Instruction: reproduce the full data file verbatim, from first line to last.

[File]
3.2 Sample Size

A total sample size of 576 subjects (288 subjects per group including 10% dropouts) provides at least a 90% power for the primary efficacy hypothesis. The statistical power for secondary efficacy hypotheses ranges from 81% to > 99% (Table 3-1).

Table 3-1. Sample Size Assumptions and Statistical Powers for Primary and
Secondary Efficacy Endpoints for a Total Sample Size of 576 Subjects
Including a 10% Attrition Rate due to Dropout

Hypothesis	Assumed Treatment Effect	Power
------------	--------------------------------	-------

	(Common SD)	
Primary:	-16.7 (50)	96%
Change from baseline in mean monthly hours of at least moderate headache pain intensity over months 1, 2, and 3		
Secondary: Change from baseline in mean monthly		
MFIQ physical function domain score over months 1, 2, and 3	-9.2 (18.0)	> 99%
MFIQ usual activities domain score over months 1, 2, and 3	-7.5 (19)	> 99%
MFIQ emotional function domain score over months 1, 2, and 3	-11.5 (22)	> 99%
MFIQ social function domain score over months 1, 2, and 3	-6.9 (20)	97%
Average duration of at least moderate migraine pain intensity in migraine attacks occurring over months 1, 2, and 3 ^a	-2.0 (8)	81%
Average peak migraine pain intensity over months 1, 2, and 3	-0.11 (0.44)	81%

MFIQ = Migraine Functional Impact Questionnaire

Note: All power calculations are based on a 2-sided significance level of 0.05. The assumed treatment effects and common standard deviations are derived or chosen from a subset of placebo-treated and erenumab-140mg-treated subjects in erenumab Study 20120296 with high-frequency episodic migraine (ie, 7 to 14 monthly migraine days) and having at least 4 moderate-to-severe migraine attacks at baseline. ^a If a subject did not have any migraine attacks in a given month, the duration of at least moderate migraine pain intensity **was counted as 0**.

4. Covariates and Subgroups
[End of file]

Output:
3.2 Sample Size

A total sample size of 576 subjects (288 subjects per group including 10% dropouts) provides at least a 90% power for the primary efficacy hypothesis. The statistical power for secondary efficacy hypotheses ranges from 81% to > 99% (Table 3-1).

Table 3-1. Sample Size Assumptions and Statistical Powers for Primary and
Secondary Efficacy Endpoints for a Total Sample Size of 576 Subjects
Including a 10% Attrition Rate due to Dropout

Hypothesis	Assumed Treatment Effect	Power
------------	--------------------------------	-------

	(Common SD)	
Primary:	-16.7 (50)	96%
Change from baseline in mean monthly hours of at least moderate headache pain intensity over months 1, 2, and 3		
Secondary: Change from baseline in mean monthly		
MFIQ physical function domain score over months 1, 2, and 3	-9.2 (18.0)	> 99%
MFIQ usual activities domain score over months 1, 2, and 3	-7.5 (19)	> 99%
MFIQ emotional function domain score over months 1, 2, and 3	-11.5 (22)	> 99%
MFIQ social function domain score over months 1, 2, and 3	-6.9 (20)	97%
Average duration of at least moderate migraine pain intensity in migraine attacks occurring over months 1, 2, and 3 ^a	-2.0 (8)	81%
Average peak migraine pain intensity over months 1, 2, and 3	-0.11 (0.44)	81%

MFIQ = Migraine Functional Impact Questionnaire

Note: All power calculations are based on a 2-sided significance level of 0.05. The assumed treatment effects and common standard deviations are derived or chosen from a subset of placebo-treated and erenumab-140mg-treated subjects in erenumab Study 20120296 with high-frequency episodic migraine (ie, 7 to 14 monthly migraine days) and having at least 4 moderate-to-severe migraine attacks at baseline. ^a If a subject did not have any migraine attacks in a given month, the duration of at least moderate migraine pain intensity **was counted as 0**.

4. Covariates and Subgroups